Although teams and the FIA have agreed that there will be no more major rule changes this year, it seems the tyre debate is unresolved. The rule that allows teams only one choice of wet tyre for a race weekend caused havoc in Brazil when the ...
Although teams and the FIA have agreed that there will be no more major rule changes this year, it seems the tyre debate is unresolved. The rule that allows teams only one choice of wet tyre for a race weekend caused havoc in Brazil when the intermediate option, picked by everyone, was inadequate for the torrential rain.
FIA president Max Mosley shrugged it off, saying he didn't understand why teams had not picked wet tyres instead of intermediates when the conditions in Brazil are notoriously changeable. Some teams want the rule changed to allow two wet tyre choices but the matter remains unsolved.
"I think it's obvious that there were five teams who wanted to change it and five teams who didn't, so it didn't get anywhere," said Ferrari technical director Ross Brawn. "The problem is that we are a competitive business. So, even if you have a statutory wet tyre with a certain land-to-sea ratio and depth of groove, the compounds would be selected to allow that type of tyre to work in optimum conditions, so they may not work in other conditions."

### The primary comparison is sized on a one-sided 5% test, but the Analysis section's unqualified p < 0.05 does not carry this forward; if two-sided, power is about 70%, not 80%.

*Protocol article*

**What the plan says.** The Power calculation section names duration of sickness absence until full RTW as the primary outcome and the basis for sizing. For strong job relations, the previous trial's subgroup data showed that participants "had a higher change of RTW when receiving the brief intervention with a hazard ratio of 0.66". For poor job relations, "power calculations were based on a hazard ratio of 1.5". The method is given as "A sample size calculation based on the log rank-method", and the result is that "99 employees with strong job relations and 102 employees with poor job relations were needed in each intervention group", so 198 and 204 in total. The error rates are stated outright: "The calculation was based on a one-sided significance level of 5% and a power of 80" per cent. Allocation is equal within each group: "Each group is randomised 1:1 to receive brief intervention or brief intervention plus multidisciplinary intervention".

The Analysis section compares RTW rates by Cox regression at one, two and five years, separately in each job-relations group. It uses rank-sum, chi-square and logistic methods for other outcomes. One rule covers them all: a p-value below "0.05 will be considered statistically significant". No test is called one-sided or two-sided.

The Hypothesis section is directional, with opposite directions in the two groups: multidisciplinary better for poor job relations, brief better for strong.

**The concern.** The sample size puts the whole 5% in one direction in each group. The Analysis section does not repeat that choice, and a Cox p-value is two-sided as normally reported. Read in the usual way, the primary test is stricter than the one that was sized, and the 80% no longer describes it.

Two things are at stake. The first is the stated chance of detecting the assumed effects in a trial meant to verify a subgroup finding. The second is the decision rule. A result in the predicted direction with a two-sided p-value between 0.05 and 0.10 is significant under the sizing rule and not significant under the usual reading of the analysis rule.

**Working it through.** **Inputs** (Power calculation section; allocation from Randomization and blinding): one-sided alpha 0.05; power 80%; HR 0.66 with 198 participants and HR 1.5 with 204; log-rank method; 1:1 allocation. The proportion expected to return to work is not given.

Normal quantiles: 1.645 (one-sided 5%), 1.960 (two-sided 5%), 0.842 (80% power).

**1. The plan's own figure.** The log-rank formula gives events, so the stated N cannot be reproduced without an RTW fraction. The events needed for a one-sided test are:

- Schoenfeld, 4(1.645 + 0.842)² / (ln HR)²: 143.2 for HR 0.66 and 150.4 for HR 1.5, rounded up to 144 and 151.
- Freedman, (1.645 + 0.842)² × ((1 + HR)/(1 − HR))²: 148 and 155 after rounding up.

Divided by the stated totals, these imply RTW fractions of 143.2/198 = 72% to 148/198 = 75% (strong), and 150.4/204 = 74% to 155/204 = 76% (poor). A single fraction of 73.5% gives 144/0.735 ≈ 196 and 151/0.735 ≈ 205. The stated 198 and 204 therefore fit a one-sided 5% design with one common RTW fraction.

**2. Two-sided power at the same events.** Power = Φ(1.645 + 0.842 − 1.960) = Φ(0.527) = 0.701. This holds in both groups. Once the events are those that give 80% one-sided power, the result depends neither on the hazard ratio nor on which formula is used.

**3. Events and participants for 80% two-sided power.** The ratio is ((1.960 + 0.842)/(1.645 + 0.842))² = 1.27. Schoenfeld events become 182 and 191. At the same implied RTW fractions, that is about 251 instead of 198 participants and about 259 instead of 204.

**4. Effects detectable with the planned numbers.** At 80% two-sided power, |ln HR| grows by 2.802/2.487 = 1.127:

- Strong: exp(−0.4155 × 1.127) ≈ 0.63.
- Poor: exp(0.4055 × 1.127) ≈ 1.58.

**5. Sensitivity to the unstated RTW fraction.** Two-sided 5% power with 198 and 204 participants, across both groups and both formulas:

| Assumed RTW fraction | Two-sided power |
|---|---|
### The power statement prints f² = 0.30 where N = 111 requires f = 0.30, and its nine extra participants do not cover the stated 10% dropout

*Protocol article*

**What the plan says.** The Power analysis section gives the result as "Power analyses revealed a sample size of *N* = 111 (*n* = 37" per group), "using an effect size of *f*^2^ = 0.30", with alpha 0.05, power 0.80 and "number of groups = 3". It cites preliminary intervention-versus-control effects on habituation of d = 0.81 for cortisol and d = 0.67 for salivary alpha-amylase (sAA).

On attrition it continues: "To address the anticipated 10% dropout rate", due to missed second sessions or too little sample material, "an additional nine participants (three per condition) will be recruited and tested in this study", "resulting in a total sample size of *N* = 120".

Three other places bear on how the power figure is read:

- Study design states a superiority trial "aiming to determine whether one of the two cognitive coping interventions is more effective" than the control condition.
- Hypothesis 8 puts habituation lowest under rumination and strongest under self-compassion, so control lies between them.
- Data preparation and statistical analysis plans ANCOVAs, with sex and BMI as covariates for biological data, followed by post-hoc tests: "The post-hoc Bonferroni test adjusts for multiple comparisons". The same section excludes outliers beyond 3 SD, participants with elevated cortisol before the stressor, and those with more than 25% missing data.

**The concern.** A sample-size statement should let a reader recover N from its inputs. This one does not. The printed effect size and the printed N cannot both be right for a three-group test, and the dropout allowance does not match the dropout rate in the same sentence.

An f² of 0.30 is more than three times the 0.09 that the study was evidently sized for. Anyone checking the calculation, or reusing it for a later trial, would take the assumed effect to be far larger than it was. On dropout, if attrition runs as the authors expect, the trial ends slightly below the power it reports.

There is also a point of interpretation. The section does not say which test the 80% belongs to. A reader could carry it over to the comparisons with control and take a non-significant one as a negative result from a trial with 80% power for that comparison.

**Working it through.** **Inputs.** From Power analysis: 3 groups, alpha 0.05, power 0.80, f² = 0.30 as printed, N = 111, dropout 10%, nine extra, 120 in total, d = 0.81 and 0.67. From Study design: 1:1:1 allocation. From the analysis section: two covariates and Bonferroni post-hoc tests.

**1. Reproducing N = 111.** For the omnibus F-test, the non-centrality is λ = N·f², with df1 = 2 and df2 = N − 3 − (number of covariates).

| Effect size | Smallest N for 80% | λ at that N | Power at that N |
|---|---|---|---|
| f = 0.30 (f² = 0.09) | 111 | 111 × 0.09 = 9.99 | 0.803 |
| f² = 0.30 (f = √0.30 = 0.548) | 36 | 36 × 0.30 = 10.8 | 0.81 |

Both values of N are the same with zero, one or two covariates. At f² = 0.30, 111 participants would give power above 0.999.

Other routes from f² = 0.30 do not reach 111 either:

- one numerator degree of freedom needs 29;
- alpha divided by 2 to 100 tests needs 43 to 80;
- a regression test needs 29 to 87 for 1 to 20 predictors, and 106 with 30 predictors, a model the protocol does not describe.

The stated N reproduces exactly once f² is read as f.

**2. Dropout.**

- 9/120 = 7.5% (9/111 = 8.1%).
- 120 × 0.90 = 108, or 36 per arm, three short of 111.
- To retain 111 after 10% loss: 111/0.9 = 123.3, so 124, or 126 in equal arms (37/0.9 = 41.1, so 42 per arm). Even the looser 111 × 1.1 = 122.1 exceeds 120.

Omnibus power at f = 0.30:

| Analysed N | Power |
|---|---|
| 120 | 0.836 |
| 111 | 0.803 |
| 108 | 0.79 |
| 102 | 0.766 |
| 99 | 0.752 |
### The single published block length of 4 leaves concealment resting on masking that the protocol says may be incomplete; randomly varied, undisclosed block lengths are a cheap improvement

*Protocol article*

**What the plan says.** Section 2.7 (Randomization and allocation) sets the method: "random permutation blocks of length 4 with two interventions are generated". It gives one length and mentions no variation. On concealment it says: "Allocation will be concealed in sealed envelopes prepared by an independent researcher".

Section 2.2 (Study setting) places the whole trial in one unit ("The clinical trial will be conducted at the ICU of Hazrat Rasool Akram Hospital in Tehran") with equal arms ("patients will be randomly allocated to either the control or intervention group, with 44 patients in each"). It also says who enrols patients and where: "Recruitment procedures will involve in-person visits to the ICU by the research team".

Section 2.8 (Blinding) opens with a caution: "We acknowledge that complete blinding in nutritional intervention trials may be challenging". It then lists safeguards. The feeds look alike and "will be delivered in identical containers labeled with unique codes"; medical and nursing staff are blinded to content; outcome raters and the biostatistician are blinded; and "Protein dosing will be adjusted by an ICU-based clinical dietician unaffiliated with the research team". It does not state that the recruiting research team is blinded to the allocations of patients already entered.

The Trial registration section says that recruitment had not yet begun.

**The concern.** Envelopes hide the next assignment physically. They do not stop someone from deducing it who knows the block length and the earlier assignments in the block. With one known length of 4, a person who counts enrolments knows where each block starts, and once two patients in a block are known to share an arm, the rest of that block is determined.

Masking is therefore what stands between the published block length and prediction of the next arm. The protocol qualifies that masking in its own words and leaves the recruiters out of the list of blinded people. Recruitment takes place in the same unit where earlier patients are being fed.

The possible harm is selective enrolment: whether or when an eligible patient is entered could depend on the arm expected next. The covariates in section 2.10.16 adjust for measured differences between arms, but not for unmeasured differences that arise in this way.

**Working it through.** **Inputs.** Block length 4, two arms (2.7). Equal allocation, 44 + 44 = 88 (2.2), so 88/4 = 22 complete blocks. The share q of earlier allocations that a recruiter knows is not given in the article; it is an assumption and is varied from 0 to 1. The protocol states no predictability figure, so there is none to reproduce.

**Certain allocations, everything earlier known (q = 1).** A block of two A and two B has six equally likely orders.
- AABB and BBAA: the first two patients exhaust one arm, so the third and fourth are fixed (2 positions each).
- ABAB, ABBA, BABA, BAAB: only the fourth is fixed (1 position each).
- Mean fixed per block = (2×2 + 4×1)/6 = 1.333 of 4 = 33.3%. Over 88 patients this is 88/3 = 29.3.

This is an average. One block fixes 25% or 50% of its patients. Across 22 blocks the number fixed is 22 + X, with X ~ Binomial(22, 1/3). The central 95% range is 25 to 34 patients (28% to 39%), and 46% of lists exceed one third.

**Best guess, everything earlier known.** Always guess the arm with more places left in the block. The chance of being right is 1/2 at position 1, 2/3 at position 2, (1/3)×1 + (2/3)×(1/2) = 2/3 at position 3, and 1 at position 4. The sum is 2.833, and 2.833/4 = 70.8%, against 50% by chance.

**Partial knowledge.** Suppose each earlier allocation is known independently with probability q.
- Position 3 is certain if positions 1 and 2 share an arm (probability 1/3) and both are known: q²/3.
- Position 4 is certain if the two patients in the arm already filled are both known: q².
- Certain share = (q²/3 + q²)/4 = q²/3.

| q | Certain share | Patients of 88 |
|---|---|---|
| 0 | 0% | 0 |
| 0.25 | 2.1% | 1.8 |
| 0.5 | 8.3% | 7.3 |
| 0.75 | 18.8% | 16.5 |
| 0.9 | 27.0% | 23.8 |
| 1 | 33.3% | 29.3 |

"Either it would be a very hard compound because we wanted it to work in, say, medium to dry conditions and needed a tyre that lasted. But where that wouldn't work would be in the very wettest conditions. Or the opposite -- a very soft compound that worked well in the rain but in conditions that were merely damp would be very unstable.
"The nature of the business is that we try to beat each other. If there was one tyre company I could accept that we could have a statutory tyre that we could all race on. It would still be a compromise but you wouldn't be pushed in a certain direction. But, with two tyre companies, the only option really is to have two types of tyre."